Altus Public School parents start receiving students’ reports this week outlining how their children performed on statewide standardized testing called the Oklahoma School Testing Program. But don’t blame Johnny if his test scores appear in a lower level than in previous years. Ditto for Johnny’s teacher.
That’s because the state adopted a more stringent testing system geared to identifying and correcting student weaknesses. The state implemented the new testing system to try to improve ACT and SAT scores of high school students to better prepare them for college. The state estimates that by 2025 only 23 percent of Oklahoma jobs will be available for those with no more than a high school degree. That’s a 50 percent drop from the current job market.
Information provided by the Oklahoma State Department of Education, states that only 1 percent of jobs created in Oklahoma since 2008 require a minimum of a high school diploma. The other 99 percent require some form of advanced education.
State Superintendent of Instruction Joy Hofmeister said the new assessments represent “a total reset” that is not comparable to previous years.
Cindy Allen, Altus Public Schools director of curriculum, said the results this year will serve as a baseline that will enable teachers to work individually with students to improve their scores. She emphasized the importance of getting elementary school students reading at grade level. For those students who are not reading at grade level, teachers will develop a learning plan with their parents to help bring them up to speed.
Through the testing, Allen said, “we will know where their gaps are and who needs extra instruction.”
Each elementary school student will get individualized lessons to improve reading efficiency through an “Istation,” a computer program designed specifically to improve each student’s skill set in language arts.
The district also has Istation programs for math that offers supplemental math instruction through game-based independent practice, Allen said.
Some junior high students will be selected for classes to help improve their math and English skills. And the district will provide tutors for high school students who want to take advantage of them.
“The change doesn’t reflect negatively on the district,” Allen said. “It gives us information to help improve our services and cultivate a learning environment throughout the district.”
By law, the state must categorize each student performance level as Advanced, Proficient, Limited Knowledge or Unsatisfactory. But the state Department of Education recommends schools change the wording to call Limited Knowledge, “Basic,” and the term “Below Basic” for Unsatisfactory.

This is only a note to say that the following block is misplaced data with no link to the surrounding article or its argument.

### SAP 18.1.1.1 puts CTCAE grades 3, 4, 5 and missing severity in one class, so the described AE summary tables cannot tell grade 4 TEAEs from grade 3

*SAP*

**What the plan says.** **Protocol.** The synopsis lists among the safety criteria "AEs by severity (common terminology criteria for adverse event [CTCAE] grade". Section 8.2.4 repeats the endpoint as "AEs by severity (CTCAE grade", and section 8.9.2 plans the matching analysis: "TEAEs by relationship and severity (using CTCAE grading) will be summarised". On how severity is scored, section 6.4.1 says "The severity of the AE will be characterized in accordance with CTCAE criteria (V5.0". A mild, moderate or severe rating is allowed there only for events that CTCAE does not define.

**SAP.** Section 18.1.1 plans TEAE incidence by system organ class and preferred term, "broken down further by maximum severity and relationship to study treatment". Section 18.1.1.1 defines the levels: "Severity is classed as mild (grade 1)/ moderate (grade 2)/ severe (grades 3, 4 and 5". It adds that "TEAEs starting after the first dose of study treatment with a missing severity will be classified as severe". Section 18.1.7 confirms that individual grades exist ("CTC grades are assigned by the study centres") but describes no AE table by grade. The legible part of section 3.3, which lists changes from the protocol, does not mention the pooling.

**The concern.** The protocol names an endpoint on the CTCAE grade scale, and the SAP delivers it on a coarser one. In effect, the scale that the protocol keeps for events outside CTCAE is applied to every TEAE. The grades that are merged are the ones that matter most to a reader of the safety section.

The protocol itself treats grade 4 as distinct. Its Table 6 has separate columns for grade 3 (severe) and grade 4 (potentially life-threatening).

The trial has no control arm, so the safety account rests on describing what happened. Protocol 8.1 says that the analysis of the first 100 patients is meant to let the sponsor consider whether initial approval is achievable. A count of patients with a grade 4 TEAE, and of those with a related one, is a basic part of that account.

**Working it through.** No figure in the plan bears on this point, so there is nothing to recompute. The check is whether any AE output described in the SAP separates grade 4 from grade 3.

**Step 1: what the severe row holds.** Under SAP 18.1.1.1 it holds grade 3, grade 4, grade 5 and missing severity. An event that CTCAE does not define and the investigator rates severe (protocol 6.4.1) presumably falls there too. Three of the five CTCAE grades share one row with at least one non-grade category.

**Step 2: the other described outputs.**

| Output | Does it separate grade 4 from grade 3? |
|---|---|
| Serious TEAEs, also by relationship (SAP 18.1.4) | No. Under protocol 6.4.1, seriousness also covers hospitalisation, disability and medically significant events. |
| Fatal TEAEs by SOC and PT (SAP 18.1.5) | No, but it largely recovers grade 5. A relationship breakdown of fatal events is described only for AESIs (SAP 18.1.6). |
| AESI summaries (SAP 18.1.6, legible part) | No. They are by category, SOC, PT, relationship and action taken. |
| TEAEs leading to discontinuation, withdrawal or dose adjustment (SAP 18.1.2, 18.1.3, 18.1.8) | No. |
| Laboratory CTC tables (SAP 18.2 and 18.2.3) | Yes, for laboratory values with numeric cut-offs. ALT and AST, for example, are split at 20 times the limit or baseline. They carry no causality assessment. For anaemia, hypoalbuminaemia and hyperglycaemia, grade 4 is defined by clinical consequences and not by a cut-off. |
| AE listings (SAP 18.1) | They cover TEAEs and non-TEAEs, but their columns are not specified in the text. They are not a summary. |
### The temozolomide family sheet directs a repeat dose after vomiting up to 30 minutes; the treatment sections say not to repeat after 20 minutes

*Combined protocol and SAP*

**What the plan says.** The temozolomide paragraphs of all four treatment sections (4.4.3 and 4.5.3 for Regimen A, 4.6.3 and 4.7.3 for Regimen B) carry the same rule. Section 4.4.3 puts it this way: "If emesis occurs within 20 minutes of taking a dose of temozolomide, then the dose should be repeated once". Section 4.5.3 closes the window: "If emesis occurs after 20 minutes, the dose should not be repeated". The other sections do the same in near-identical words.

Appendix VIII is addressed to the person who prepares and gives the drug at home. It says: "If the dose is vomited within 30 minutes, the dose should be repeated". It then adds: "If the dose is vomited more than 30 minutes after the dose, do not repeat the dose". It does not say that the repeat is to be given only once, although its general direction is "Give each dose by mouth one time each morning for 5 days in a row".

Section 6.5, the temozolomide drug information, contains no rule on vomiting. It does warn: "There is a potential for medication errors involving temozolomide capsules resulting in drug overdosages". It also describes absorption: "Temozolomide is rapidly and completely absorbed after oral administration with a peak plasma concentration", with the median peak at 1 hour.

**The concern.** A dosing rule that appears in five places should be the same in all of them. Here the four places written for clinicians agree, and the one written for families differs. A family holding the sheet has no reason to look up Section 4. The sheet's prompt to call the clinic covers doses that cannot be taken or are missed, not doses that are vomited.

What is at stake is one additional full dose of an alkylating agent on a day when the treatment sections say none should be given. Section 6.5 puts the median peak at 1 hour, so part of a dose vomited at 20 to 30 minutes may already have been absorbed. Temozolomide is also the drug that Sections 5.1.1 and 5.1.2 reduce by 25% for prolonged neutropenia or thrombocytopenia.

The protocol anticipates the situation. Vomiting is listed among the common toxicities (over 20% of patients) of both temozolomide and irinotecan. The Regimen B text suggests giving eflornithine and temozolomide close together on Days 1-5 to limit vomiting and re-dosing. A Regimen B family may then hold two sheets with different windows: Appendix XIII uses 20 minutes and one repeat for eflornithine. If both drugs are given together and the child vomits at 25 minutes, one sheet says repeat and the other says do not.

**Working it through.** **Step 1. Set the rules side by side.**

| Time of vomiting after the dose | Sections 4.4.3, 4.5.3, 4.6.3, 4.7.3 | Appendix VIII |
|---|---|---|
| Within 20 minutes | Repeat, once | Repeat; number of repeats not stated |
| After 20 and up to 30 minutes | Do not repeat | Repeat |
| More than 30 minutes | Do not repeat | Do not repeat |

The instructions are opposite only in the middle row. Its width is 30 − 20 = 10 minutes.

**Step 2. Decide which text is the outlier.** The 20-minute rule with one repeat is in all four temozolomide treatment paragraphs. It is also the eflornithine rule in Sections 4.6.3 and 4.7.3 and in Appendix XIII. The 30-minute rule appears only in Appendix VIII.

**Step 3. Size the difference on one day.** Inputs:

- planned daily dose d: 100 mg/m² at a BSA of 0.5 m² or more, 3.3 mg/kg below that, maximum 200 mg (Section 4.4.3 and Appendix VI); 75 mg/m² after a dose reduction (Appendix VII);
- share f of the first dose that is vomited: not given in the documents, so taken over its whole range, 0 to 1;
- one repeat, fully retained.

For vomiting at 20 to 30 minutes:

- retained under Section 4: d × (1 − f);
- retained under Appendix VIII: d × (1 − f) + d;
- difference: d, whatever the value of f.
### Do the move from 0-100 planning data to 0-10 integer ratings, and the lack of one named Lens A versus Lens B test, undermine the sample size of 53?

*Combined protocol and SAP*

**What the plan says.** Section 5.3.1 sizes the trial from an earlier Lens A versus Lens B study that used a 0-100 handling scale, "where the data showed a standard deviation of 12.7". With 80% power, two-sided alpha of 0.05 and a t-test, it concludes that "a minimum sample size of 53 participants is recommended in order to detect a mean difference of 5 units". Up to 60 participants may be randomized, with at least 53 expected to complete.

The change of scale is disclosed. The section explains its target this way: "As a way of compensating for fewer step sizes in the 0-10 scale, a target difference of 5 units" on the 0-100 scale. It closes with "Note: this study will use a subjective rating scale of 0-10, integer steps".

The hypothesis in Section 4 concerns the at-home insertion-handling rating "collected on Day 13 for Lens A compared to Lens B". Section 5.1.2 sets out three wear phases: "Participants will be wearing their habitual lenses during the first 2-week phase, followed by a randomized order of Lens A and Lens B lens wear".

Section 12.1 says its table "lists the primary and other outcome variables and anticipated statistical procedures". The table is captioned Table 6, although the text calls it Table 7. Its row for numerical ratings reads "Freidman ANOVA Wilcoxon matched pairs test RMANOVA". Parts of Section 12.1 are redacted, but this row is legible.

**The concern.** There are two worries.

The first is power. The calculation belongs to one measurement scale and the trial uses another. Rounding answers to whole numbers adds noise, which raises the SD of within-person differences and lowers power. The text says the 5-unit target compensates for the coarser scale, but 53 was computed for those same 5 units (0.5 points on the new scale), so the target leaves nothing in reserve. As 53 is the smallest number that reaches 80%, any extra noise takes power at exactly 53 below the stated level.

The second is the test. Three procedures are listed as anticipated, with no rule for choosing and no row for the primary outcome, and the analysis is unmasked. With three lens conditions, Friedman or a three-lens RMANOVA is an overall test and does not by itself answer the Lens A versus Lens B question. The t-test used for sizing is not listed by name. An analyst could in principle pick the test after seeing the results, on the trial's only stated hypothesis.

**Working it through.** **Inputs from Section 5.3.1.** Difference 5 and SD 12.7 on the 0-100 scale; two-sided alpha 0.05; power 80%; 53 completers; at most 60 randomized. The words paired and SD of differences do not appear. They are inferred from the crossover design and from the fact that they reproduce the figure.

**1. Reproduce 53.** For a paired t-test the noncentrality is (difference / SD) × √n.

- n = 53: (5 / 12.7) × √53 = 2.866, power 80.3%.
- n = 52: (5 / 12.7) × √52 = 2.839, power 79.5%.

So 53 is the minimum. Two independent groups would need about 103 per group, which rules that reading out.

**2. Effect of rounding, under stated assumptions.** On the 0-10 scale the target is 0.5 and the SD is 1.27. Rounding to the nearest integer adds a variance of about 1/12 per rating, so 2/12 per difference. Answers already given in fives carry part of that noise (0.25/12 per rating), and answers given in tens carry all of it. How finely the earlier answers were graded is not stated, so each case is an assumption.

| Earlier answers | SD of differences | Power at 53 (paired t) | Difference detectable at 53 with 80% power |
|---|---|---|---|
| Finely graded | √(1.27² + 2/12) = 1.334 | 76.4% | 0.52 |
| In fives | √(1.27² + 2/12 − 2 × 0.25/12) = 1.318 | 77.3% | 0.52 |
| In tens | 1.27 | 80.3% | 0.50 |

Students were tested in the third through eighth grades and 10th grade. All grades tested in English/language arts and mathematics, grades five and 10 added science and the 10th grade also added history.
Altus Public School students’ performance levels mostly align with the state averages, although some grades had significant deviations. For instance, on first glance, it appears the Altus 10th grade students performed poorly on the science test with 93 percent testing in the Unsatisfactory or Limited Knowledge area. In reality, only 136 of the 280 Altus students took that portion of the test. Statewide, 81 percent were in those low-performance categories.
And the fifth-grade class may be the smartest, at least in math. Fifty-three percent of last year’s fourth grade tested in the Proficient or Advanced performance level versus 41 percent in the state.
Allen points out that with each class numbering about 250 students it can skew the scores compared to more than 50,000 students statewide.
In a prepared statement, Hofmeister, the state superintendent of instruction, said comparing this year’s results with prior years is like comparing apples and oranges.
“The numbers in this week’s reports may be startlingly different than what families are accustomed to seeing,” she wrote. “They represent a new beginning and an important baseline for students and school growth and improvement over the next several years.”
Ironically, when Altus Public Schools received the data comparing the district to state numbers, some of the district percentages in the four performance levels didn’t add up to 100 percent. When Allen called Craig Walker, executive director of state assessments for the Oklahoma State Department of Education, and pointed out the error, he said there could be some perceived discrepancies in percentages due to scores being rounded at each performance level.
But don’t blame Johnny or the district.